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Sign the petition to Maintain funding for NIST stations WWV and WWVH

A petition has been set up, however it needs 96,344 signatures by September 15, 2018 to get a response from the White House. 

"NIST [National Institute of Standards and Technology] station WWV and sister stations are among the oldest radio stations in the United States, having been in continuous operation since May 1920. The station has transmitted the official US Time for nearly 100 years, and is an instrumental part in the telecommunications field, ranging from broadcasting to scientific research and education.

Additionally, these stations transmit marine storm warnings from the National Weather Service, GPS satellite health reports, and specific information concerning current solar activity, and radio propagation conditions. These broadcasts are an essential resource to the worldwide communications industry.

This petition requests continued funding of these stations be maintained into the 21st century and beyond to ensure future operations."

Link to petition:

https://petitions.whitehouse.gov/petition/maintain-funding-nist-stations-wwv-wwvh

Full Story from ARRL at:

http://www.arrl.org/news/view/concern-rising-within-amateur-radio-community-over-wwv-wwvh-shut-down-proposal

More info on WWV at:

https://www.nist.gov/pml/time-and-frequency-division/radio-stations/wwv

 

 

The Sunspot Cycle Is More Intricate Than Previously Thought

The sun's pockmarked surface is always shifting. Sunspots and solar flares rise and fall every 11 years, a cycle associated with regular reversal of the star's magnetic field. Huge quantities of plasma—known as coronal mass ejections—fly into space, which can disrupt satellites and other electronic signals if they reach Earth. More solar activity during the cycle also amplifies auroras and warms Earth's temperatures slightly. Yet careful study has shown that longer periodicities exist, too. The Gleissberg cycle, first identified in 1862, strengthens and weakens the 11-year cycle over the course of a century (shown in yellow). One paper posits that the Gleissberg pattern is caused by a slow swaying of the sun's magnetic pole. The Suess-DeVries cycle (green) lasts about 200 years, whereas the Hallstatt cycle (blue) runs on the order of 2,400 years. Still, the sun can also be erratic, making it tricky for physicists to predict future sunspots, says Alexei Pevtsov, an astronomer at the National Solar Observatory in Boulder, Colo.: “There's an element of randomness.”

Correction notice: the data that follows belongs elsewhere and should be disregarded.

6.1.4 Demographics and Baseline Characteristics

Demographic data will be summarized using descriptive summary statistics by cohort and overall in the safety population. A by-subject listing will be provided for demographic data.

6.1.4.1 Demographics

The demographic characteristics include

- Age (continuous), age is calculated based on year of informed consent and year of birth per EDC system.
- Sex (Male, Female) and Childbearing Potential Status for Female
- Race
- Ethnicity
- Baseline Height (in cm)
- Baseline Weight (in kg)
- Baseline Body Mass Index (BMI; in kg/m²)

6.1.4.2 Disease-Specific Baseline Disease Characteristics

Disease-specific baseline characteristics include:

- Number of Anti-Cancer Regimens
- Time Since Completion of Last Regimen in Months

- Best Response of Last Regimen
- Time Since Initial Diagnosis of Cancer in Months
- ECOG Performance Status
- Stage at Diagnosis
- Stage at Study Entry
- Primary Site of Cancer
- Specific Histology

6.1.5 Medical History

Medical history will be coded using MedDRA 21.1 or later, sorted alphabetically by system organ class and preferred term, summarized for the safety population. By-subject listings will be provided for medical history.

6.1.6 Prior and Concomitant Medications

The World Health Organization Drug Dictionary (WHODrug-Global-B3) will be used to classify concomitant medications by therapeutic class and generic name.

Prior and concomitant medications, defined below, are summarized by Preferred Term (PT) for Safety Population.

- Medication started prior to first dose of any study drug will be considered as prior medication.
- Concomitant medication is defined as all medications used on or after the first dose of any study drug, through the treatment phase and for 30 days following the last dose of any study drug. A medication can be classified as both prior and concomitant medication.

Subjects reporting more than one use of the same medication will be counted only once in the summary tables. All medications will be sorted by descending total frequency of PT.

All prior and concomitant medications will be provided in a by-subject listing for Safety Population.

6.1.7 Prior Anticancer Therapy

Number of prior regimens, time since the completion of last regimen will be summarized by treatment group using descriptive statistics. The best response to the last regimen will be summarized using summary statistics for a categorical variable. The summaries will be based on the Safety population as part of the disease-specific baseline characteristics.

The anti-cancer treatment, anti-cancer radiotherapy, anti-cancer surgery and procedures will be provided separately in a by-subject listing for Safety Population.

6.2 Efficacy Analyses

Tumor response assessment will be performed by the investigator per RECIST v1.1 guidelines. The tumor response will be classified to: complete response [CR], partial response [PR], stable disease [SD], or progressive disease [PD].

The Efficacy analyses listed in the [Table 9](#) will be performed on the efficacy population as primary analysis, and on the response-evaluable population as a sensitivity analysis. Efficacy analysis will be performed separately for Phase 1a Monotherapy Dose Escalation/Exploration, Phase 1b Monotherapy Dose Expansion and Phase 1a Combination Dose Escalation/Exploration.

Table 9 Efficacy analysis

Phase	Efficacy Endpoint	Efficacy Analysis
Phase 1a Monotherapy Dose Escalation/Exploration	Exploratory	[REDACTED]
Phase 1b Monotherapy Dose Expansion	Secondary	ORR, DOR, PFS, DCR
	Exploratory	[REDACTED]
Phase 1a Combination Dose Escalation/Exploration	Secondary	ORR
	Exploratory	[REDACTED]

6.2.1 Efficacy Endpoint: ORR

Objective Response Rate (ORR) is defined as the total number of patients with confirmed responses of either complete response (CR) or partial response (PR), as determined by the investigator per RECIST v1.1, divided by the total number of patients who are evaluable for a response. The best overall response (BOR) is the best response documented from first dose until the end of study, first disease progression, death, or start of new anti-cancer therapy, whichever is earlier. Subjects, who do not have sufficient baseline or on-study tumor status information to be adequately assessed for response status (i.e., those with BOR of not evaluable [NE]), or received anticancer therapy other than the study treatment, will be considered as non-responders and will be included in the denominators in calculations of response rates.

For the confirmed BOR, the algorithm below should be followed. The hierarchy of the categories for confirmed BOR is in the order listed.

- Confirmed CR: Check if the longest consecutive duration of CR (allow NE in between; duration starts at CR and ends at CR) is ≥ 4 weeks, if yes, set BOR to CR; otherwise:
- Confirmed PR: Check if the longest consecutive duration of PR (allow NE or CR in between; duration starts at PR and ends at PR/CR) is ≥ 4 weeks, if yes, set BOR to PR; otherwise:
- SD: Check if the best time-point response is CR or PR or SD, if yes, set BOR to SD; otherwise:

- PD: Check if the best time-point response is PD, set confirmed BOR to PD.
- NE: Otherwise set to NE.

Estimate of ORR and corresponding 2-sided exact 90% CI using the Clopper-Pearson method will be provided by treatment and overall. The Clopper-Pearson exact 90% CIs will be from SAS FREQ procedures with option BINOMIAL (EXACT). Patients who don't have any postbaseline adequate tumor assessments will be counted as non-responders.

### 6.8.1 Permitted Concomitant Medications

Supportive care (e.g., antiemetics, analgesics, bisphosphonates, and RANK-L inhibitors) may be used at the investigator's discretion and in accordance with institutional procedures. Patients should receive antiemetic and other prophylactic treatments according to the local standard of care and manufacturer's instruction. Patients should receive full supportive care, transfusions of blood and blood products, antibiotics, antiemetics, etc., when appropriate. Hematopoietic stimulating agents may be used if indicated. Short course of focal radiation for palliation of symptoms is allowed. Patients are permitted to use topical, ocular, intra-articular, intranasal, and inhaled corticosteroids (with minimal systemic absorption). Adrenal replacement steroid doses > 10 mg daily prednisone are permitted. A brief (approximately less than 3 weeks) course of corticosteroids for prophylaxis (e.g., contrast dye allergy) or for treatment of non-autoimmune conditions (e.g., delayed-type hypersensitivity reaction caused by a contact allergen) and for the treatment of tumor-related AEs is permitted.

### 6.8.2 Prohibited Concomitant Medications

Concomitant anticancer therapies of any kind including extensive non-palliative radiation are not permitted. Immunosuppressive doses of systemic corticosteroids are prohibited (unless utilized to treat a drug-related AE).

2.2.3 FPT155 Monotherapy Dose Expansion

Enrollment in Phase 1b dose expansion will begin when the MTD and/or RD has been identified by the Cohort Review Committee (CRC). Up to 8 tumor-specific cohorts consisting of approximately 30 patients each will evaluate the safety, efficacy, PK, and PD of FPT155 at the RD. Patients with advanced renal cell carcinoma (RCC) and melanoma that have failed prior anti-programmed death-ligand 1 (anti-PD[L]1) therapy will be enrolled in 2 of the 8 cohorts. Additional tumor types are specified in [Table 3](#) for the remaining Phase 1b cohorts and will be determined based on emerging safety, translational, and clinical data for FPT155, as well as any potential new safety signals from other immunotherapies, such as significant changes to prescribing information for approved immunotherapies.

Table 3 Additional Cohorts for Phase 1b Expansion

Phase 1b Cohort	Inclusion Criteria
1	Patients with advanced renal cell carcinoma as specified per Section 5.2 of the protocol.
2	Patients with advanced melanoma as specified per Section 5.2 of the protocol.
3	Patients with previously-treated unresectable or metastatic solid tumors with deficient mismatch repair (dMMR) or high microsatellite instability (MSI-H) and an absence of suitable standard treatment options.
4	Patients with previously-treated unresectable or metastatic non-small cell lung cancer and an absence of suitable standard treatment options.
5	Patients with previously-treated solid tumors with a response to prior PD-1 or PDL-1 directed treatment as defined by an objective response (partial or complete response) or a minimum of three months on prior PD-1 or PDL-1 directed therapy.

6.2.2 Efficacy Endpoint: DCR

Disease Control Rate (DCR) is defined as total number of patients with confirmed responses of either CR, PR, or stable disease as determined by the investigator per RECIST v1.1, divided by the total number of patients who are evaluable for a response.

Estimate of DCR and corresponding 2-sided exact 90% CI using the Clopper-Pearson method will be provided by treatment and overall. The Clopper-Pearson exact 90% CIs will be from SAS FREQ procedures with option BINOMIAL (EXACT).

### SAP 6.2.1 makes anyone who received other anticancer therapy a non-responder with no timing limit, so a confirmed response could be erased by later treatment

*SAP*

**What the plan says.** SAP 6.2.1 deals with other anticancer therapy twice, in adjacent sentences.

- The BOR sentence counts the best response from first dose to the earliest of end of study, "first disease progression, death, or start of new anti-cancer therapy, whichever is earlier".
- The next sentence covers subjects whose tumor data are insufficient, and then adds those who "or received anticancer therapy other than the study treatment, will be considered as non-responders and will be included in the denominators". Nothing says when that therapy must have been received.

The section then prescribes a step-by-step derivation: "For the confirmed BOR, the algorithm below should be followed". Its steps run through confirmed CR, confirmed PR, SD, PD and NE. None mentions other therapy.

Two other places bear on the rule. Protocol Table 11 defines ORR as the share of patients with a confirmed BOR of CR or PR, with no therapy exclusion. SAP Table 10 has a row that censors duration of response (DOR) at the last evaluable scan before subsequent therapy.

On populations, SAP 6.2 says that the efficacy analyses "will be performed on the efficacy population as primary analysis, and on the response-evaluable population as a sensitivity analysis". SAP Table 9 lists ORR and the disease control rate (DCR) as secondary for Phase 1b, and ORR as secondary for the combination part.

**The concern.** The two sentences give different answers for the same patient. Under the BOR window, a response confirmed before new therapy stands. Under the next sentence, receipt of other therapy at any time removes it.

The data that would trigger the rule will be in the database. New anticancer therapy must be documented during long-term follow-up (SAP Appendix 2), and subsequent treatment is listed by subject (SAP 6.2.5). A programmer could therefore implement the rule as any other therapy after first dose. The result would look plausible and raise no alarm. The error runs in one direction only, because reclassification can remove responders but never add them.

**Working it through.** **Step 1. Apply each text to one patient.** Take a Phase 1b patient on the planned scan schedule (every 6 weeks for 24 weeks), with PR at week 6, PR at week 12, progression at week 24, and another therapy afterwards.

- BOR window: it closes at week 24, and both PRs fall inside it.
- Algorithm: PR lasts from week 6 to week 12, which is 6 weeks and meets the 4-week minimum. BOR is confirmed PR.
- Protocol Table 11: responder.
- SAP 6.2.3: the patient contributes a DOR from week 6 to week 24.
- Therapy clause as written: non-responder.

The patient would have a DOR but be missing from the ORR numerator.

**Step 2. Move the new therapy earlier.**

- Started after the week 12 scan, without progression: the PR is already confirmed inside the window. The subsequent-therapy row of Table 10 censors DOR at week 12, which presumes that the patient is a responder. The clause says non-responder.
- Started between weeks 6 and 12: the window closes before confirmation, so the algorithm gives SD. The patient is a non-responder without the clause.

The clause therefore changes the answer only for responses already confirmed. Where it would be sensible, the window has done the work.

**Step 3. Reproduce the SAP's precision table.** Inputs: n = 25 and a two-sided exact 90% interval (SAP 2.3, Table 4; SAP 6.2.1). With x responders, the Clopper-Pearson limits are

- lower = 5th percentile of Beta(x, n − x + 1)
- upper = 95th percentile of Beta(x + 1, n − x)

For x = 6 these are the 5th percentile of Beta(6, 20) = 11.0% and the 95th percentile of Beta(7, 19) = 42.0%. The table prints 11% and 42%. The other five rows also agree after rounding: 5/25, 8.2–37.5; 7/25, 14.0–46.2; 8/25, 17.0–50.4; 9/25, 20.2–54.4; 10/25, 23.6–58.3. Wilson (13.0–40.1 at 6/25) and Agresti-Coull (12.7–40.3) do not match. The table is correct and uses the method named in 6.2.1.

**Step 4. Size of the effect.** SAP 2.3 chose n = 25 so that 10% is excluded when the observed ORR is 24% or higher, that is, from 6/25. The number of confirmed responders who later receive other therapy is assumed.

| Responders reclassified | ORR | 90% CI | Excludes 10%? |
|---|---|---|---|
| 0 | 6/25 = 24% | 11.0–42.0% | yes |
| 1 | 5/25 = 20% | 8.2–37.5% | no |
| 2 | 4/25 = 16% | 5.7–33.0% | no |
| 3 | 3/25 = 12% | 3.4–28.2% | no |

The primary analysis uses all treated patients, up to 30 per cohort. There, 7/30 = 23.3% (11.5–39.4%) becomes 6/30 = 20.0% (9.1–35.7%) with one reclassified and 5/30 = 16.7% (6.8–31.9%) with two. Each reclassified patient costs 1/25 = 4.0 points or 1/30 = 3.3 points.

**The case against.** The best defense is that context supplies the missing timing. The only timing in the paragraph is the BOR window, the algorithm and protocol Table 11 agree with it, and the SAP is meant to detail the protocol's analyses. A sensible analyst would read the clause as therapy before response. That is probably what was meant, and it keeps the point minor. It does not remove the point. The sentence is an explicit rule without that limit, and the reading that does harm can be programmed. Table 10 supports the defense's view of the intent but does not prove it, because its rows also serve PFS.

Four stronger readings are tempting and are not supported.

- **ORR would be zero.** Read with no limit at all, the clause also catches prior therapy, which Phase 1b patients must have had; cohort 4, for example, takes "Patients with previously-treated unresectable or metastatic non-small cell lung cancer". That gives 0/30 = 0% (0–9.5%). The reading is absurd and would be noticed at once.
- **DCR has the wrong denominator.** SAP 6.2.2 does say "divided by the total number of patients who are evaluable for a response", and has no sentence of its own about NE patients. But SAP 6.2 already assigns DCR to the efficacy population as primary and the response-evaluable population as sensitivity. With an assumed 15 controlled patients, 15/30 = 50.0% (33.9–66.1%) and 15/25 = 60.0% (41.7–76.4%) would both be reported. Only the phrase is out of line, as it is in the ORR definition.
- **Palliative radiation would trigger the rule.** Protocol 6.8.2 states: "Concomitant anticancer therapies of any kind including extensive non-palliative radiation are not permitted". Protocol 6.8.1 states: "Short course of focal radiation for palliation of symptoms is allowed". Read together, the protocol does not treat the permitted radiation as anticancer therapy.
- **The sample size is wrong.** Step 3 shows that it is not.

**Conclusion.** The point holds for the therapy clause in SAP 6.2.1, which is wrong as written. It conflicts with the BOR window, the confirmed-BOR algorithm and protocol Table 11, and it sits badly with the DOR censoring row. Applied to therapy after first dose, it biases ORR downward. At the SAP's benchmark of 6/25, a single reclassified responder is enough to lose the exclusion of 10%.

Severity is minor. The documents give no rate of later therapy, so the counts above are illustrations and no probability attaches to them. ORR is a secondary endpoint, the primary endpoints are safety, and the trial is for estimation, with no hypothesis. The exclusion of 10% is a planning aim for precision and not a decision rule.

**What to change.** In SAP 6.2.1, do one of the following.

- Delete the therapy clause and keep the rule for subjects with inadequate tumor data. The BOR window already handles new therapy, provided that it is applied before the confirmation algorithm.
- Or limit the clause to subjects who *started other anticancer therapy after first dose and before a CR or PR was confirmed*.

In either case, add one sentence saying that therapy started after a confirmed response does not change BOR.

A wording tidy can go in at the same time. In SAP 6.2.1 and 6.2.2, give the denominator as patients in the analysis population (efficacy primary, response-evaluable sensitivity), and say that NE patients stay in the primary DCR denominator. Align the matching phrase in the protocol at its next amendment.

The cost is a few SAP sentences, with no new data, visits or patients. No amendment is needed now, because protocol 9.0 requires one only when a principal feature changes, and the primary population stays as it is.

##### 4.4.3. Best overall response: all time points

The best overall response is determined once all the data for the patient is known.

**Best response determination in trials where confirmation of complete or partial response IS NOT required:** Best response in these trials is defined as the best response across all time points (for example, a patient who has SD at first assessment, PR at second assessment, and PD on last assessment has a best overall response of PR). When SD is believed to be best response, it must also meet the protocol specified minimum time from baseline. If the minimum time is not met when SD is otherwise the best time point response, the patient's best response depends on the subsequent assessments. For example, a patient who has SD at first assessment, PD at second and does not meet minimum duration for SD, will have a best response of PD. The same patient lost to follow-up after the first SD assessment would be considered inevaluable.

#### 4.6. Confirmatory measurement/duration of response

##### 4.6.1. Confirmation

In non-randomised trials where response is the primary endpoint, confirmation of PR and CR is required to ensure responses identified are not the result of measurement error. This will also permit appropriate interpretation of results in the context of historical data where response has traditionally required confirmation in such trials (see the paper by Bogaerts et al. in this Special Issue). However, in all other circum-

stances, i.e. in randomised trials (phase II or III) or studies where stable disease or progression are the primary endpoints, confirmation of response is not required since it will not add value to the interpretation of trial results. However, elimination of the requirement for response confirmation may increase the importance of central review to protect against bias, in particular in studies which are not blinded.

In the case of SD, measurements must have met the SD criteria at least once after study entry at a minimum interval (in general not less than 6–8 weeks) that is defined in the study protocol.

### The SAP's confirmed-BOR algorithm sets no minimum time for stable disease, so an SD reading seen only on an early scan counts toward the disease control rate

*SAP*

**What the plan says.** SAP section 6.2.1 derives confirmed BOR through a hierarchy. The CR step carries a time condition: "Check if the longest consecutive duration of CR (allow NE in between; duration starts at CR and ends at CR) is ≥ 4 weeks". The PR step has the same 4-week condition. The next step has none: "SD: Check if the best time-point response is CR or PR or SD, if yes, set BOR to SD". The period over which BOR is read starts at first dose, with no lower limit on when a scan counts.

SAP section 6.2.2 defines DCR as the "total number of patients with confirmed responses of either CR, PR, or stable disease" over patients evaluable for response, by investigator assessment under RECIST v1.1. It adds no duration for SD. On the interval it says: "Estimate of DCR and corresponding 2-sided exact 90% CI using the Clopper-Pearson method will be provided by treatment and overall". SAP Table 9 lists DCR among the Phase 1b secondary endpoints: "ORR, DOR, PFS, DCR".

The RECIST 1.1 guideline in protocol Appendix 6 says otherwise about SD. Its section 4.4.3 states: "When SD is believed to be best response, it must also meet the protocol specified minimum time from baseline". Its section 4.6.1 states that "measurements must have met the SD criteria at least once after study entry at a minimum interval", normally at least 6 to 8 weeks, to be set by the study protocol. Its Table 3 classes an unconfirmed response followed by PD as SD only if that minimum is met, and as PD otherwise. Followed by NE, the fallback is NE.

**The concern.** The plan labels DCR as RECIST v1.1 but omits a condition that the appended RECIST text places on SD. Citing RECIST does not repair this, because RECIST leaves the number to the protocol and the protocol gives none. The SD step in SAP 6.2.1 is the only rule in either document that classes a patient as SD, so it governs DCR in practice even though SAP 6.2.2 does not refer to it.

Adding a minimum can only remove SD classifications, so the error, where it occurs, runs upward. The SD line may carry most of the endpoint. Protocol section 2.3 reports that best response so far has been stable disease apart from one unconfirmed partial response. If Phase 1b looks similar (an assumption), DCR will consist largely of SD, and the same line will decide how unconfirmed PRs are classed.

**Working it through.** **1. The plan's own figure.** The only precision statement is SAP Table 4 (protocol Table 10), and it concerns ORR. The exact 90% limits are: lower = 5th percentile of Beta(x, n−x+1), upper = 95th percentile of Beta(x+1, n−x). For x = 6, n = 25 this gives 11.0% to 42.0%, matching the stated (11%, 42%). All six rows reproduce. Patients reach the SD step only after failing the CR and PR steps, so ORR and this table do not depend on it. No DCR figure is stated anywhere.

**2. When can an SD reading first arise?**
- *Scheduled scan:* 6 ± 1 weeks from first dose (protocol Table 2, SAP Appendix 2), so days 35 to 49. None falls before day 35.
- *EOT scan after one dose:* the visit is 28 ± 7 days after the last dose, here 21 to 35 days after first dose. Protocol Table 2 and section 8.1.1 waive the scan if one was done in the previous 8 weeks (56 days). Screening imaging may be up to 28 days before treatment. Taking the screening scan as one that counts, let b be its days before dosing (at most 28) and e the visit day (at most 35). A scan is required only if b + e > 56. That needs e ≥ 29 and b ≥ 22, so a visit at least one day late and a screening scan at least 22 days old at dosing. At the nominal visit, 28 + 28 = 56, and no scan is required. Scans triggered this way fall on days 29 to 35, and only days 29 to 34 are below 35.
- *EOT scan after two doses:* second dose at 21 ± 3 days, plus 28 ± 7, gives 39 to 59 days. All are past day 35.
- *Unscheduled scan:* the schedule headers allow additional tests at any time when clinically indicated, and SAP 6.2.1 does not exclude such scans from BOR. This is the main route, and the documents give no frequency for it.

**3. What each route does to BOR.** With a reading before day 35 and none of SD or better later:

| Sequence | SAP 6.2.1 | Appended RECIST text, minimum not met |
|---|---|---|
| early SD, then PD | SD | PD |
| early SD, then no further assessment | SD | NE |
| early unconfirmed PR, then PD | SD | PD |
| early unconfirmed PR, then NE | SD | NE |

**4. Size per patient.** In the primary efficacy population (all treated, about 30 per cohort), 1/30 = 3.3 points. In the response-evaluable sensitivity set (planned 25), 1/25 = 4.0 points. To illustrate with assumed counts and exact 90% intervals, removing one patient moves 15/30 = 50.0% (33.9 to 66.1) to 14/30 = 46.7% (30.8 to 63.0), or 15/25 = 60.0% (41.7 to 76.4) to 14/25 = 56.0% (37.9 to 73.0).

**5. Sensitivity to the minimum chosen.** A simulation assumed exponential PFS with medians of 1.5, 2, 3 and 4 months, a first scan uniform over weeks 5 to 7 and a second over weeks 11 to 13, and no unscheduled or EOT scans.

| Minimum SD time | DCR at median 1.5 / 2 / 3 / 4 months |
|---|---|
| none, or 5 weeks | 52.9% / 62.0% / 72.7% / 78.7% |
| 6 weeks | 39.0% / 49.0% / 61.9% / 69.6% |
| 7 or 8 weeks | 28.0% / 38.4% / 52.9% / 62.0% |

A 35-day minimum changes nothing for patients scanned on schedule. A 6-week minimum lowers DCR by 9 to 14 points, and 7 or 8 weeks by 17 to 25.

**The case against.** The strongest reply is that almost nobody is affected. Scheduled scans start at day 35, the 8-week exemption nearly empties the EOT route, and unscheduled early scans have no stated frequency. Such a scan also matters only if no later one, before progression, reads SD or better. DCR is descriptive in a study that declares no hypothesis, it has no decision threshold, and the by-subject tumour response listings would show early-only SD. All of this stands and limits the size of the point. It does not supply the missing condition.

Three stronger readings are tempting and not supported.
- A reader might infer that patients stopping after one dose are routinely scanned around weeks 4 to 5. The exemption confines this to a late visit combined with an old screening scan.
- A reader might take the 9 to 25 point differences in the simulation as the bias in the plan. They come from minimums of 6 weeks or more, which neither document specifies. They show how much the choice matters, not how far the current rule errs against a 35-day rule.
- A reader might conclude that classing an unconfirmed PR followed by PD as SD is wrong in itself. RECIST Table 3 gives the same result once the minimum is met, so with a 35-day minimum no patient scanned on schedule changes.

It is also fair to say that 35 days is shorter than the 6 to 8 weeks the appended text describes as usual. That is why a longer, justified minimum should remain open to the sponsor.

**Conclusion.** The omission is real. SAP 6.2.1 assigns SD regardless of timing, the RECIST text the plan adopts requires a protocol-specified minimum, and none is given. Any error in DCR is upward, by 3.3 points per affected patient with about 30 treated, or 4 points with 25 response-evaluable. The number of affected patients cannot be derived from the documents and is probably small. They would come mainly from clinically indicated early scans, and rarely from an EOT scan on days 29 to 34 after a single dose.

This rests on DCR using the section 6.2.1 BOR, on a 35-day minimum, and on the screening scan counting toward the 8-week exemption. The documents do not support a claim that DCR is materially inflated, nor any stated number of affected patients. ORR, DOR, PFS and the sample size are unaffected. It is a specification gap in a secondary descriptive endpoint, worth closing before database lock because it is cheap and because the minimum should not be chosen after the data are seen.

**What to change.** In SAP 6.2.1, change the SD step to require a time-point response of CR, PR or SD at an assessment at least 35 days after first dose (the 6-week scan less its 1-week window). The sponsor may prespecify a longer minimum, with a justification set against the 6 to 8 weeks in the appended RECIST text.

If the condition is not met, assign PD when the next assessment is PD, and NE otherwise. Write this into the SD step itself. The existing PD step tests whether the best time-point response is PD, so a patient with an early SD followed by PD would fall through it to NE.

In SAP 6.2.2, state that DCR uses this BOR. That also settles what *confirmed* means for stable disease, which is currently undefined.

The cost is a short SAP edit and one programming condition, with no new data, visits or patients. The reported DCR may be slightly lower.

Read full article Scientific American article at:

https://www.scientificamerican.com/article/the-sunspot-cycle-is-more-intricate-than-previously-thought/

 

ARISS Packet Radio System Expected to be Back Late this Year

The currently silent packet radio system on the International Space Station could be back on the air by year’s end.

Amateur Radio on the International Space Station (ARISS) hardware team members have located an original duplicate of the packet module that had been in use on the International Space Station (ISS) before failing more than a year ago after 17 years of service. With a new battery installed, the unit was tested and found to be functioning. The ARISS packet system in the space station’s Columbus module, operating on 145.825 MHz, quit last July after first experiencing some problems. All necessary paperwork has been completed to manifest the packet module on the Progress 71P spacecraft launch now set for Halloween, with docking on November 2.

See full story at:

http://www.arrl.org/news/view/ariss-packet-radio-system-expected-to-be-back-late-this-year

 

ARRL Board Adopts Volunteer Monitoring Program; Official Observer Program to be retired

The ARRL Board of Directors has adopted the recommendations of the Official Observer Program Study Committee, which would retire the Official Observer (OO) program and institute the Volunteer Monitoring (VM) program. The Board took the action at its July 20 – 21 meeting in Windsor, Connecticut, instructing that the transition “be implemented as soon as practicable.” Under the terms of the new program, current Official Observers will be invited to apply for appointment as Volunteer Monitors (VMs). The Board expressed its appreciation for the OOs and their dedicated volunteer service over the years.

See full story at:

http://www.arrl.org/news/view/arrl-board-adopts-volunteer-monitoring-program-official-observer-program-to-be-retired

 

 

Johnson Space Center Amateur Radio Club Fires Up 1950s Vintage Gear for NASA on the Air Special Event

07/30/2018

W5RRR, the Johnson Space Center Amateur Radio Club (JSCARC), is on the air as part of the NASA on the Air (NOTA) year-long special event — one of 12 NASA ham club stations participating in the event, which celebrates significant NASA milestones as the agency observes its 60th anniversary.

See full article and information on commemorative QSL card at:

http://www.arrl.org/news/view/johnson-space-center-amateur-radio-club-fires-up-1950s-vintage-gear-for-nasa-on-the-air-special-even

 

 

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MIDSTATE AMATEUR RADIO CLUB   P.O. BOX 836   FRANKLIN, INDIANA 46131

 

Founded in 1984.  MARC is an ARRL Affiliated Club.

 

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19 November 2018